By now, covered entities offering HIV prevention and treatment services to underserved communities are painfully aware of these stats: Of the 1.2 million individuals living with HIV in the U.S., 13% do not know they have it, and a 2019 study showed that only 43% of all U.S. adults aged 18-64 have ever been tested for HIV. What’s more, CDC data showed that the rate of HIV testing fell dramatically during the first year of the COVID-19 pandemic, down 49% for gay and bisexual men, 47% among those in the transgender community, 46% among Latinx people, and 44% for the Black community.
And while the federal Ending the HIV Epidemic in the U.S. (EHE) initiative aims to end the nation’s HIV epidemic by 2030, community health organizations are facing an uphill battle when it comes to encouraging groups shown to bear the burden of HIV/AIDS to test for the virus. “We already know that stigma, staggering health inequities, and social determinants of health act as roadblocks to patient testing engagement,” says Avita Chief Advocacy Officer Glen Pietrandoni. “Combine those factors with legislation that blocks access to prevention and care in a thinly veiled attempt to discriminate against the LGBTQ+ community, and covered entities have their work cut out for them.”
That’s why when it comes to hosting HIV testing events, covered entities should think outside the box and embrace new ways to reach their patient bases, Glen says. “Even though we’ve been battling the virus a long time,” he says, “we have to constantly innovate personalized ways to engage with people and offer them choices on how to prevent and treat HIV.” In response to this patient-engagement challenge, many of Avita’s partners are stepping up their outreach games during HIV testing events. Read on for 12 tips for holding events that maximize engagement and drive sustainable results.
How to drive engagement at your HIV testing event
1. Keep testing events on the regular: National HIV Testing Day is recognized annually on June 27th, but holding testing events should be a priority for covered entities all year long, says Freda Jones, a community advocate who organizes testing outreach for AvitaCare Atlanta and its covered entity partner MedCura Health. “People are having sex all year long, so it’s crucial that we have HIV testing events regularly,” Jones says. “We have to let people know that we’re all human beings, sexual beings, and that it’s okay to have sex. It’s not what you do; it’s how you do it.”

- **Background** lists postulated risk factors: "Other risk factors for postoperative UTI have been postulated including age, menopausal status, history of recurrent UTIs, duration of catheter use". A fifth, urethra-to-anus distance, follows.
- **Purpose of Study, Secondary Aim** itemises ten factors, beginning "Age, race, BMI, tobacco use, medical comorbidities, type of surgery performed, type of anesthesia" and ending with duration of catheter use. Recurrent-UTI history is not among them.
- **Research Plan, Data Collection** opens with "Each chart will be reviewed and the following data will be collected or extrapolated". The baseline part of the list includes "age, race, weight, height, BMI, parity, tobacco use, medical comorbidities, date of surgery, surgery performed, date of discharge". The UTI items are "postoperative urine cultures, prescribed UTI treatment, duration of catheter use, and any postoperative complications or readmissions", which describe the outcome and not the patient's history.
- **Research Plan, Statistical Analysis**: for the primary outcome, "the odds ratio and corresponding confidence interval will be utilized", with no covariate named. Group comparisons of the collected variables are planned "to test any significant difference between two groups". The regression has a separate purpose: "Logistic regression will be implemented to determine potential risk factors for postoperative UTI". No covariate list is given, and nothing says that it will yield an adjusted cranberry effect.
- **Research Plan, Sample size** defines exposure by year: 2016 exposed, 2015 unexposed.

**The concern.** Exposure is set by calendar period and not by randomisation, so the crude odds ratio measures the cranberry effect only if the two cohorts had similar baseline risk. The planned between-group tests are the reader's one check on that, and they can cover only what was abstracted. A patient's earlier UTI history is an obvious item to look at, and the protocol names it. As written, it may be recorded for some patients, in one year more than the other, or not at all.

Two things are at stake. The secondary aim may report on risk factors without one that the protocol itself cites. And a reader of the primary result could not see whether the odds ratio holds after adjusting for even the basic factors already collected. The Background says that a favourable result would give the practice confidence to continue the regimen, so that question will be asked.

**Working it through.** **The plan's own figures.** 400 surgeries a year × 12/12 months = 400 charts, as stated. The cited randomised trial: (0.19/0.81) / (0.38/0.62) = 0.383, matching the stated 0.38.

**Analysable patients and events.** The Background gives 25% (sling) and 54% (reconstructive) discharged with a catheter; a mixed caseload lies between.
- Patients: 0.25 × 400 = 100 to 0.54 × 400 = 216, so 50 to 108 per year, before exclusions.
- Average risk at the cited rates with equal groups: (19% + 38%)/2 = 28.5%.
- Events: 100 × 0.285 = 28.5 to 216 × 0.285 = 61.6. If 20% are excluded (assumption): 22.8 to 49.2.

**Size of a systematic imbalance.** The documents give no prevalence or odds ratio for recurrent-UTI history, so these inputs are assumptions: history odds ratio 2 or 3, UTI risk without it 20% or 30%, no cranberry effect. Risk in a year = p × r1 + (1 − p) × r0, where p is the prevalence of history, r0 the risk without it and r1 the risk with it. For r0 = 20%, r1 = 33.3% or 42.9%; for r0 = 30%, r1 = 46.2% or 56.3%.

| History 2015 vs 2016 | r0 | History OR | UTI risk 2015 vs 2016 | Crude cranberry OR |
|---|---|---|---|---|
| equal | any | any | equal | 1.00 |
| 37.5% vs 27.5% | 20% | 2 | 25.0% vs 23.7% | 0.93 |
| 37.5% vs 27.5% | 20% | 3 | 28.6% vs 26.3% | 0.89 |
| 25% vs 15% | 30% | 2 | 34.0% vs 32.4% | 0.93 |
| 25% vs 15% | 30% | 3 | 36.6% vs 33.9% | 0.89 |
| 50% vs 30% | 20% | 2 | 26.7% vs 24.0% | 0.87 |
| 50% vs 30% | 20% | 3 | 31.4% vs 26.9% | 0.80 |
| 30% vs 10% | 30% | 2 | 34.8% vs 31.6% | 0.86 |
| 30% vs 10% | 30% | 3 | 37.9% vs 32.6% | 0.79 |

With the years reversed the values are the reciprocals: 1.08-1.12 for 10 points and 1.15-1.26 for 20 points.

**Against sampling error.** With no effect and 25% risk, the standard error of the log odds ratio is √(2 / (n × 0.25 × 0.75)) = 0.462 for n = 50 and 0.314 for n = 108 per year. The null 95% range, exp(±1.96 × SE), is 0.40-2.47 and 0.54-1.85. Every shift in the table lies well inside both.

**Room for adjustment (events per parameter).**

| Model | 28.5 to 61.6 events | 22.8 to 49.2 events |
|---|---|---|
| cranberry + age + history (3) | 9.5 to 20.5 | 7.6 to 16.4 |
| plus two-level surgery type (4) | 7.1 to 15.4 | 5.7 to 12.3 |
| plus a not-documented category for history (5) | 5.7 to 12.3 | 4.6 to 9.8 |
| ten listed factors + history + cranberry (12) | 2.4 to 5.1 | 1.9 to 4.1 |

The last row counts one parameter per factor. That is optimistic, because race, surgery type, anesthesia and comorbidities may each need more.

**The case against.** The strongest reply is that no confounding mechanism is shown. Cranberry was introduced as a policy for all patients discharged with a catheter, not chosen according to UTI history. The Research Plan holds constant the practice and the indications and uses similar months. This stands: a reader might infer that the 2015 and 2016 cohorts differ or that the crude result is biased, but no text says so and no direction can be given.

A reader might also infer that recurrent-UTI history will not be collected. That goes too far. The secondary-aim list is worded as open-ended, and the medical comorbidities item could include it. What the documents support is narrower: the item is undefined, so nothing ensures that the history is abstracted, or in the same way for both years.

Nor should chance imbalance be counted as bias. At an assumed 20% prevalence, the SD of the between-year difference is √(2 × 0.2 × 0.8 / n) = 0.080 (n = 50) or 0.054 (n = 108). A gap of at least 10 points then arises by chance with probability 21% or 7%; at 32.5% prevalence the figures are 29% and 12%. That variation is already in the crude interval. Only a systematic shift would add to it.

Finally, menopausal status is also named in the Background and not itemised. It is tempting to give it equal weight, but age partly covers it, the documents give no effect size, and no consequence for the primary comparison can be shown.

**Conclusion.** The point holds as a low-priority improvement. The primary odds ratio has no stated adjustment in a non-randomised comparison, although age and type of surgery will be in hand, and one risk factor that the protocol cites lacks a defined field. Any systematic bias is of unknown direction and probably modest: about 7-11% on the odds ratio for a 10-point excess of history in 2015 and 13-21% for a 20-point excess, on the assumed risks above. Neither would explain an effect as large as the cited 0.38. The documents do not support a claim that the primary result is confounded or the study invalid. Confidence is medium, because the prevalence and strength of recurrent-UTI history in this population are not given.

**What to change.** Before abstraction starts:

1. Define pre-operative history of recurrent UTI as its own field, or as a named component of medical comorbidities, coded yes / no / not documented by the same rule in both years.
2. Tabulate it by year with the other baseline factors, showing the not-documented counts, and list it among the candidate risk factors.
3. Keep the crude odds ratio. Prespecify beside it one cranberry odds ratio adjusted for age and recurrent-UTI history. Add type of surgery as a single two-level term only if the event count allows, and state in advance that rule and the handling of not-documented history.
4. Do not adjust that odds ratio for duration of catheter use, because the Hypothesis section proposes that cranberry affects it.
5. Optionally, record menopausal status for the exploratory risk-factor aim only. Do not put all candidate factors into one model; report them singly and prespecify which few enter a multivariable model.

2. Know your audience: Educating individuals about HIV, PrEP, and sexual health is not a one-size-fits-all endeavor. So, it’s essential to personalize messaging for your intended attendee base. On the flip side, if you’re doing an event that includes a broader demographic, ensure your materials and outreach approach are inclusive of all populations, says Jones. “You don’t want anyone to feel left out,” she says. For example, “African American women are often not represented on brochures,” she says.
3. Go where the patients are: Don’t expect patients to flock to the clinic in droves just because a testing event is on the calendar. Hosting testing and educational events where patients live their everyday lives or socialize—including clubs, festivals, fun runs, and other offsite venues—helps to reach target audiences successfully. “Why not hair salons and barbershops?” asks Jones, who mentions that these are businesses patients are already patronizing and where they often feel most at ease.